Mitochondria in active epibenthic ectotherms ? ROS consumers instead of producers?Abele#, D., Philipp#, E., Heise#, K., Keller#, M., Pörtner#, H.O., Nikinma*, M.#Dept. Marine Ecophysiol. Ecotoxicol., Alfred-Wegener Institute f. Polar-& Marine Res., Bremerhaven, Germany; *Dept. of Biology, University of Turku, FinlandMitochondria have been described as the major cellular ROS producers, especially under physiological stress. Whereas we were able to detect a net production of ROS in mitochondria isolated from metabolically low tuned infaunal marine bivalves and worms, ROS release from mitochondria, isolated from more active or higher evolved epibenthic animals, scallops and benthic fish, was null under all experimental conditions. Due to considerable antioxidant potential in the matrix, these mitochondria actually seem to prevent ROS release into the cell during routine activity. Higher mitochondrial volume densities and subsarcolemnal localization found in many active polar swimmers, may hence not only decrease diffusion distances of oxygen inside the cells, but help to control the local dioxygen concentration and even mop up extra-mitochondrially produced ROS in the cell periphery, preventing initiation of lipid radical chain reactions.A control of extra-mitochondrial ROS levels could be important to enable onset of stress signalling. In animals, many forms of stress converge into a state of functional hypoxia. We found first evidence that hypoxia inducible transcription factor HIF may be involved in metabolic re-organisation during heat and cold stress in polar and North Sea fish.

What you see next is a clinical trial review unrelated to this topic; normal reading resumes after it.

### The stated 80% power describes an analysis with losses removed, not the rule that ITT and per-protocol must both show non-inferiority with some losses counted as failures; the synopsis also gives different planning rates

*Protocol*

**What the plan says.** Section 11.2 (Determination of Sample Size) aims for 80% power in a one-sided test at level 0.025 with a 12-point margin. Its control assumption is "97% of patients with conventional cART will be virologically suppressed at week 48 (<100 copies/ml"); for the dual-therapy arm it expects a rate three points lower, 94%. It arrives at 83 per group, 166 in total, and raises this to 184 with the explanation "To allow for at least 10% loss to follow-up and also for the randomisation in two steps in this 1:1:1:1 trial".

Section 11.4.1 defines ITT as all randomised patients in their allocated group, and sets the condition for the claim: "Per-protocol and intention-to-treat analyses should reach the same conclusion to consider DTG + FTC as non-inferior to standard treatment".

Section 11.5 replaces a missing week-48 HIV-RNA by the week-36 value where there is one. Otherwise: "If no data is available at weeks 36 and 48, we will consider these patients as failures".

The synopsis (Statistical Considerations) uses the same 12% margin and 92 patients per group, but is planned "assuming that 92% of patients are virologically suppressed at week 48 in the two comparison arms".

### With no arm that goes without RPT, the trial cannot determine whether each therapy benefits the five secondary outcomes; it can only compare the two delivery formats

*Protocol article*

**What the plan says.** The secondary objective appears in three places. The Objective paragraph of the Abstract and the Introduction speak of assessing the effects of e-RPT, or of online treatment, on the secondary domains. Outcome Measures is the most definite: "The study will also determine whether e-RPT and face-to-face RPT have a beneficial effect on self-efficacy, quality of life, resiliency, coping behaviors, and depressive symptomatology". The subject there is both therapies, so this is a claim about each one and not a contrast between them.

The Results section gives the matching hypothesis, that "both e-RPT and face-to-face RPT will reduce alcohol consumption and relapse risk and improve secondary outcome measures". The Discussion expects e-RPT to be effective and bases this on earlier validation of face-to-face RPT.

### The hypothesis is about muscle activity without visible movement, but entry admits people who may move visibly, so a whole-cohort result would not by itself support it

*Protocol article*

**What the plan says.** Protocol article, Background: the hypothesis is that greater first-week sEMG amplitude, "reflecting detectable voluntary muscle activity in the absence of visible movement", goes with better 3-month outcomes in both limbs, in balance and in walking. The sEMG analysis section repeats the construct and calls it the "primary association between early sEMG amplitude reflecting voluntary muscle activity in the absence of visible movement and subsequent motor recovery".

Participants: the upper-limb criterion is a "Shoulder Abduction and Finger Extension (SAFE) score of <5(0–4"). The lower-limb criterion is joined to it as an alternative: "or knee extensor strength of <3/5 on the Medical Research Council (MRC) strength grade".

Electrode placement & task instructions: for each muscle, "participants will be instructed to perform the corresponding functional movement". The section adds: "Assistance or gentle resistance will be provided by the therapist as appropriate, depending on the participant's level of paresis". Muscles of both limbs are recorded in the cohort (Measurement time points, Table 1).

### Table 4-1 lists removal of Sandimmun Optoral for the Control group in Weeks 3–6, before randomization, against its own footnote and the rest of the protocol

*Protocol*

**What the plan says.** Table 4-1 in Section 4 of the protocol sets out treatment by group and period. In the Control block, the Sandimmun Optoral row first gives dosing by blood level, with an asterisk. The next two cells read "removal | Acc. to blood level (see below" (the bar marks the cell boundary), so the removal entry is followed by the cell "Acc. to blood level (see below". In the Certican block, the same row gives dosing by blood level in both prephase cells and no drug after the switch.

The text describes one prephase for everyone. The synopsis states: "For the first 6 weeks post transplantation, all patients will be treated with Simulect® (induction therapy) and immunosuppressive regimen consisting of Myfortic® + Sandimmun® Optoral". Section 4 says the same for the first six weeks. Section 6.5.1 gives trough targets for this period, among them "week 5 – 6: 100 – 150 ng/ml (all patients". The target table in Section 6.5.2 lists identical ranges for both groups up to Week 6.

Helmholtz Research Programs > MARCOPOLI (2004-2008) > CO2-Coastal diversity - key species and food webs
Helmholtz Research Programs > MARCOPOLI (2004-2008) > POL-MARCOPOLI
Helmholtz Research Programs > MARCOPOLI (2004-2008) > POL4-Response of higher marine life to change